ecocomic activities in South Africa. Almost all of these now defunct
organisations were led in their dying years by managers having graduated
in management, but knowing nothing of "that of which the value had to be
increased". In other words, they were superbly trained in the form of
organisations, but were ignorant of the unique content in terms of which
their organisation had been functioning.
Let me give you an example of what I mean. You all know about the crime
situation in South Africa worsening month after month. About a month ago
a new head for the Police Services of South Africa was appointed. He
proudly announced that he was selected among many and appointed because he
knew so much about management, even though he knows nothing about
This philosophy of form being able to operate without content works well
close to equilibrium where additions and eliminations abound (See the
Digestor model which I have described about a year ago -- some crystals
grow by additions and others diminish by eliminations.) It works in all
kinds of systems -- biological, economical, educational, political, social
and even religious. But when the system moves from the stable order close
to equilibrium to the edge of chaos where the order becomes unstable
(labile) and eventually bifurcates, this philosophy becomes a misguiding
model. It is then when the innate relationship between content and form
becomes most important. Why?
At the very bifurcation itself there must be a collapse of form to some
degree. This is needed to supply the free energy for the internal
production of entropy so that a new order (higher with more order by
emergence or lower with more chaos by immergence) can be established. The
partial collapse of form result in a closer interaction with the
underlying content from which the new order with its forms have to
bifurcate. Think of the AB in AB + C as closer to form and the C as closer
to content. Hence the substitution AB + C = A + BC tells us that there is
a reorganisation in form with respect to content. Consequently it is not
strange that substitution reactions rather than addition or elimination
reactions are abundant at the edge of chaos. Shake, shake, shake.
Now imagine for yourself when the platform on which you are operating
collapses and you find no firm content underneath which act as a
substitute for the platform. All which remain is to fall into a black hole
down and down until you are history like ISCOR Pretoria Works.
Dr Deming stressed in #2 of his advice how to manage organisations that
members (including managers) will have to change their philosophy
continually. If there ever was a need to follow this advice, it is when an
organisation moves from the vincinity of equilibrium to the edge of chaos.
In order to anticipate such a shift, the manager has to substitute timely
rather than to add or eliminate as he used to do.
Winfried, I suspect that many organisations in Germany are now shifting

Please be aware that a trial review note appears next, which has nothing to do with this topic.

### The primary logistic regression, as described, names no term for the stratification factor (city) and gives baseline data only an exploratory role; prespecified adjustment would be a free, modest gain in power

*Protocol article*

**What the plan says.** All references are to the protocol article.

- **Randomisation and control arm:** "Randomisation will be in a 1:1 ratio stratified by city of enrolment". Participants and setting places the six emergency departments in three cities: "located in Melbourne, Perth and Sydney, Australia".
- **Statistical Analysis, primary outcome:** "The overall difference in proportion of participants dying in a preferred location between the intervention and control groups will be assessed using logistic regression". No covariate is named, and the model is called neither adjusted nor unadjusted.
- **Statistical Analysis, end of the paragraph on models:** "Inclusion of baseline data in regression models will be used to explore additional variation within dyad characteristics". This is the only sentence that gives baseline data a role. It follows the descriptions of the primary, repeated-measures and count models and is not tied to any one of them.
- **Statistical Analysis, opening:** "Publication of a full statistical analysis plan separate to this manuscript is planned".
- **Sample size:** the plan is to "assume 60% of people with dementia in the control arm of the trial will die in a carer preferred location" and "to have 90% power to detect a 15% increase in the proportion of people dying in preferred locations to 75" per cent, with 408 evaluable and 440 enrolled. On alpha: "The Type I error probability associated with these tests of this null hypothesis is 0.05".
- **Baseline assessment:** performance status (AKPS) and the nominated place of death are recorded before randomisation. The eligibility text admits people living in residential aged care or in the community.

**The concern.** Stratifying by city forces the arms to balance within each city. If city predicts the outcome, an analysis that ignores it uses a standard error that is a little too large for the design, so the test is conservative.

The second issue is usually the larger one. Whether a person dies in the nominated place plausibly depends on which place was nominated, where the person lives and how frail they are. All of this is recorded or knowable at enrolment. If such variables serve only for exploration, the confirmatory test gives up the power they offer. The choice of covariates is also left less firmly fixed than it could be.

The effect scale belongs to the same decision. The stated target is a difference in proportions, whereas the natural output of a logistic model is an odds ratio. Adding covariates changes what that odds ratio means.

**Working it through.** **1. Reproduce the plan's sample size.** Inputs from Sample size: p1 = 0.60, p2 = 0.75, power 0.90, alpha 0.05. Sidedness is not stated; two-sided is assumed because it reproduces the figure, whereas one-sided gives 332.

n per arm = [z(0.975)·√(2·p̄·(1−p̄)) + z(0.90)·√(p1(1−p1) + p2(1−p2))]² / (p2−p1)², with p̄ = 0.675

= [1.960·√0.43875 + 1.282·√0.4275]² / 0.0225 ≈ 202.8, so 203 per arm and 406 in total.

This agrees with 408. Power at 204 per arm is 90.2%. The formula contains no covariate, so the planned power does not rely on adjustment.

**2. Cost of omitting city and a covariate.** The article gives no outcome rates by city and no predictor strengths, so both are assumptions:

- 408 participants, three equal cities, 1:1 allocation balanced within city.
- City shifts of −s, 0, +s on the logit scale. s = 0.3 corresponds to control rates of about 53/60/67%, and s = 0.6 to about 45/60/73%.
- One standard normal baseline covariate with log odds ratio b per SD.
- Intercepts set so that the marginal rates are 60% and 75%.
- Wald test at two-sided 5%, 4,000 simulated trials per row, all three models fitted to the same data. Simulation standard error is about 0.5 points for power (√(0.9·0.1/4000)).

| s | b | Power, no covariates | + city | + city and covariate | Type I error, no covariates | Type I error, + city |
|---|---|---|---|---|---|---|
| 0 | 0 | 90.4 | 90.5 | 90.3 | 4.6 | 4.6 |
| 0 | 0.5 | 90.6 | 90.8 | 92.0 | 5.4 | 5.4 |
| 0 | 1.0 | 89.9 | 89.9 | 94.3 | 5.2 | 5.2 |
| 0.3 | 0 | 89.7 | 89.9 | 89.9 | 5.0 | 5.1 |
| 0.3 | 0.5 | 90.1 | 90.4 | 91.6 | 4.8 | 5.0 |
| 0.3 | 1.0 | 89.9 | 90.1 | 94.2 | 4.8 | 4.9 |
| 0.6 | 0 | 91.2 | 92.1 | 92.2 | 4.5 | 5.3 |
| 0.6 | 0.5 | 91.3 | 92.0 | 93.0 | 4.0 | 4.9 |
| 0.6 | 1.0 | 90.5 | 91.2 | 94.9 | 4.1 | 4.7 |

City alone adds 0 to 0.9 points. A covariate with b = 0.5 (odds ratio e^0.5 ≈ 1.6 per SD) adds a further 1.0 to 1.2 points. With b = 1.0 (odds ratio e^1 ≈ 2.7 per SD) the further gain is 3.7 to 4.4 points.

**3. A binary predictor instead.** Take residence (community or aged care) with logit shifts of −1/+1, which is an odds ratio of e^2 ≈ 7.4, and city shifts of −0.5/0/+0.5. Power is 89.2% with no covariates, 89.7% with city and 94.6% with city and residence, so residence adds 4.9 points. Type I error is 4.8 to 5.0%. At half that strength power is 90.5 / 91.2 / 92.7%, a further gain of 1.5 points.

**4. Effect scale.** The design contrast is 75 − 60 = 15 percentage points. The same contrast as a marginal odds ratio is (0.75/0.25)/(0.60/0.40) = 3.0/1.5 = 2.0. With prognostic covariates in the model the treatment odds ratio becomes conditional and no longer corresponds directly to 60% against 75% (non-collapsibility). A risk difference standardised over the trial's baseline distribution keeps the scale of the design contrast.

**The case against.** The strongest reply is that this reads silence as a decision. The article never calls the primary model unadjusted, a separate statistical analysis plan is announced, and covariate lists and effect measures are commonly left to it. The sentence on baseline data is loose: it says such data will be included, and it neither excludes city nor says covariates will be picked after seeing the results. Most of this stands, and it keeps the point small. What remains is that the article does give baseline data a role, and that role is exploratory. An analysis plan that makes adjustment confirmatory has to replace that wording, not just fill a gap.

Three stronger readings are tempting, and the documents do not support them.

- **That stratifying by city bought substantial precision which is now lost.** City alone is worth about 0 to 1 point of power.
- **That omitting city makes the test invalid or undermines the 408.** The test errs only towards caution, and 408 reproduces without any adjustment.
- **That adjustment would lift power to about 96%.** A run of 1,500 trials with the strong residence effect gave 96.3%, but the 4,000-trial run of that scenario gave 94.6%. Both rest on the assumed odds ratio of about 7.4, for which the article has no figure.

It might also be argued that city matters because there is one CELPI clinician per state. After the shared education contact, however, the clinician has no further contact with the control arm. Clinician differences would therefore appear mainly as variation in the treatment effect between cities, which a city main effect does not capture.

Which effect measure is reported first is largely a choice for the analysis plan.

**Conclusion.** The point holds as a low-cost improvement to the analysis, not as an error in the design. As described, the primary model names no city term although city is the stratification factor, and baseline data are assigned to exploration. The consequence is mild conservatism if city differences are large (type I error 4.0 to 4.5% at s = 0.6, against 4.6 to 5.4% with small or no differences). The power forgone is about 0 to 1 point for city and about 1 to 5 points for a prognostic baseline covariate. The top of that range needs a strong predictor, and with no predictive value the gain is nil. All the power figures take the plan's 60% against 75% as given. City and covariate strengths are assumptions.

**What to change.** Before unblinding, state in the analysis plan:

from the vincinity of equilibrium to the edge of chaos. This did not
happen because of only their own entropy production, but also the flood of
entropy forced upon them. In a certain sense the fall of the Berlin Wall
was a self production of entropy for the German people (but not for the
citizins of W Germany). However, the formation of the EU did by large
flooded Germany with entropy, forcing it closer to the edge of chaos. The
influx of migrant workers did the same. So, while some people in the USA
tell you how good their philosophy is (apparently for the USA), it may be
vitally important for you to think whether you live in Germany or the USA.
Germany and the USA might not be synchronised with respect to entropy
production and its meandering between equilbrium and the edge of chaos.
I think that as a German you will appreciate the following very much.
Through my own readings I came under the impression that the German
philosphers the past couple of centuries have been far more sensitive to
the innate relationship between content and form than philosphers of other
countries (except perhaps the Netherlands). So where did it all began?
When you draw your own philosophy charts, you will notice that this
sensitivity began in the late 17 early 18 hundreds. So we have to look for
a thinker who put the ball rolling. I think that this person is the very
Johann Wolfgang von Goethe.
Most people, when they know something of Goethe, they know merely that he
was a (perhaps famous) writer. A few know that he wrote Faust -- the
ultimate "drama in shake, shake, shake". Even less know that when some
daring psychologists confident in psychometry began to estimate the IQ of
people from the past, they found Goethe to top the list with an IQ far
over 200. Here is an interesting excerpt from a letter to Charlotte von
Stein in 1786:
* What pleasures me most at present is plant-life.
* Everything is forcing itself upon me, I no longer have
* to think about it, everything comes to meet me, and
* the whole gigantic kingdom becomes so simple that
* I can see at once the answer to the most difficult
* problems. If only I could communicate the insight and
* joy to someone, but it is not possible. And it is no
* dream or fancy: I am beginning to grow aware of the
* essential form with which, as it were, Nature always
* plays, and from which she produces her great variety.
* Had I the time in this brief span of life I am confident I